• Linbox (C++ library): asymptotically fast black box linear algebra algorithms. It was just a "research sandbox", but "we" (mainly Clement Pernet) got Linbox whipped into shape enough to be of use in Sage for certain things. It is used at least for: matrix multiplication and computation of characteristic polynomials of matrices over the integers and finite fields, and asymptotically fast echelon form of matrices over finite field. I don't think it is used for much else yet. Implementing fast versions of the above in general is a gargantuan task, and we had done much of it (but no good charpoly!) natively in Sage before using Linbox, so now multiple implementations are available -- Linbox's are usually faster. Until Linbox/Sage, there were no fast open source programs for asymptoically fast exact linear algebra -- Magma was the only game in town (neither Maple or Mathematica are good at this either).
  • m4ri (C library): "Mary" -- scary fast arithmetic with matrices over the finite field GF(2) with 2 elements. This library uses various tricks (involving so-called "Gray codes") and asymptotically fast divide-and-conquer algorithms to compute reduced row echelon form and do matrix multiplication with matrices over GF(2). It is memory efficient and is the world's fastest at many benchmarks. There is related work (on "m4ri(e)") to do arithmetic over GF(2^n) and also some work by Boothby and Bradshaw on GF(p^n) for small p and n.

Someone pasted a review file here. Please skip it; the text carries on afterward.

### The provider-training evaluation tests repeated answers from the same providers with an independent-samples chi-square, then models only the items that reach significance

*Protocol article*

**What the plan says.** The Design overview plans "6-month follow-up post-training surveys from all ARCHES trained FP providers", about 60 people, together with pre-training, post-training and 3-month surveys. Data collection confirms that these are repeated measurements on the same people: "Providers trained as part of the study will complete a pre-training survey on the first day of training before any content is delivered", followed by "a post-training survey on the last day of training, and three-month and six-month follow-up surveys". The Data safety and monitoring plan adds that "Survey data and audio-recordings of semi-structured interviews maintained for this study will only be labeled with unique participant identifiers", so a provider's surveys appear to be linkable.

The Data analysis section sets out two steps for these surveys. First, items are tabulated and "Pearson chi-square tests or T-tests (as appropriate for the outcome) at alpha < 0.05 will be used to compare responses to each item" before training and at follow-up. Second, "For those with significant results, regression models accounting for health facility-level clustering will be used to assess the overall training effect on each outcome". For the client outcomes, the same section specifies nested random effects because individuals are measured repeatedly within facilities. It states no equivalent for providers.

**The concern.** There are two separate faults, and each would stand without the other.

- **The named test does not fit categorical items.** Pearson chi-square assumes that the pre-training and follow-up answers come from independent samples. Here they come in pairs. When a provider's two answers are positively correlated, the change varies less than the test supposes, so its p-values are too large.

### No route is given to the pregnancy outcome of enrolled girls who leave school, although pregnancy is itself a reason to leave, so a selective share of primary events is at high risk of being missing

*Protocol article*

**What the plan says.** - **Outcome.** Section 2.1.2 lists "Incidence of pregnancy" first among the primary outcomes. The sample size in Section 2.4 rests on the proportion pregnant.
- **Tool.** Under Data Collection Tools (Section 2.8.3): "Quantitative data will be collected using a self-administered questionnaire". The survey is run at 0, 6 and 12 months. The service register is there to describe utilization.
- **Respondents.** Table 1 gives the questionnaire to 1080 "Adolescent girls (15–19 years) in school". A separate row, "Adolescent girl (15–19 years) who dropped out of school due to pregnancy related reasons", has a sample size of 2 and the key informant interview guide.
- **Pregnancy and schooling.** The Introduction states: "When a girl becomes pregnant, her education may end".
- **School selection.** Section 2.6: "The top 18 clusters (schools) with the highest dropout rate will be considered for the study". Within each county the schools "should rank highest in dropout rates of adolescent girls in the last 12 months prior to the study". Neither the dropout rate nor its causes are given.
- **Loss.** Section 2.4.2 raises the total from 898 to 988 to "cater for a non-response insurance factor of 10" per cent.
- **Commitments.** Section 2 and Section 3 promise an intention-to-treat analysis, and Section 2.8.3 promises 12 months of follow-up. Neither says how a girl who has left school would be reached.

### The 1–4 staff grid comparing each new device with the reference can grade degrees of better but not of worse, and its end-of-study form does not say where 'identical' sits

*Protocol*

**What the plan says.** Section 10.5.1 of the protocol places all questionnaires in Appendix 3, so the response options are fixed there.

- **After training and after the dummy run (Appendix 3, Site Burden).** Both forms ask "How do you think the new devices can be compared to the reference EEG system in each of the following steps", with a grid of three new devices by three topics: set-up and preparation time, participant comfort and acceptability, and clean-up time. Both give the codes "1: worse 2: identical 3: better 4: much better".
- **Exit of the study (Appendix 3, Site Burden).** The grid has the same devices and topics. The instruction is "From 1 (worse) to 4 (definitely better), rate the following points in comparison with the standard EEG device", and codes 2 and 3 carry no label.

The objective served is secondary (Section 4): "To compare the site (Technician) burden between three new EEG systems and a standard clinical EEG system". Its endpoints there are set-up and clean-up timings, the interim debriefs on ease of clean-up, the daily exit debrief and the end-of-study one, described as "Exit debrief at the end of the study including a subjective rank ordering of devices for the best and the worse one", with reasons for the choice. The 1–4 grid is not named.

• libfplll (C++ library): floating point LLL. The whole point of fpLLL is to implement very fast algorithms for computing LLL reduced basis for lattices, possibly with rounding error if you are not careful. LLL gets used as a key algorithm in many other algorithms (e.g., polynomial factorization). Magma also uses some variant of libfplll, and an older rewritten version of fpLLL is in PARI. If you look, e.g., at Mathematica, it does have some sort of limited LLL implementation, but it is nowhere near as sophisticated as what is available overall in Sage... NTL and PARI also have their own interfaces to LLL, which can have various pros and cons over using fpLLL directly. (In Sage, you can make a matrix over the integers and call the LLL or LLL_gram methods on it.) Magma also uses fpLLL.
  • polybori (C++ library): commutative algebra with boolean rings, which are characteristic 2 rings such that x^2 = x for every element of the ring. Evidently, polybori is important in cryptography and circuit design (?). I have personally never succeeded in really understanding how or seeing for myself polybori do well on benchmarks. Polybori is why the boost-cropped package is in Sage, which provides some C++ datastructure and algorithms.


  • symmetrica (C++ library): a C++ library for doing very fast arithmetic with symmetric functions. The combinatorics code in Sage builds on this.
  • cliquer (C library): for finding cliques (=maximal complete subgraphs) in a graph.


  • gfan (C++ program): "groebner fans" -- for computing a geometric object that parametrizes all Groebner basis for an ideal.
  • cddlib (C library): for computing with convex polytopes that gfan requires, using the "double description" method (whatever that is). There is code in sage.geometry.polyhedra that also uses cddlib.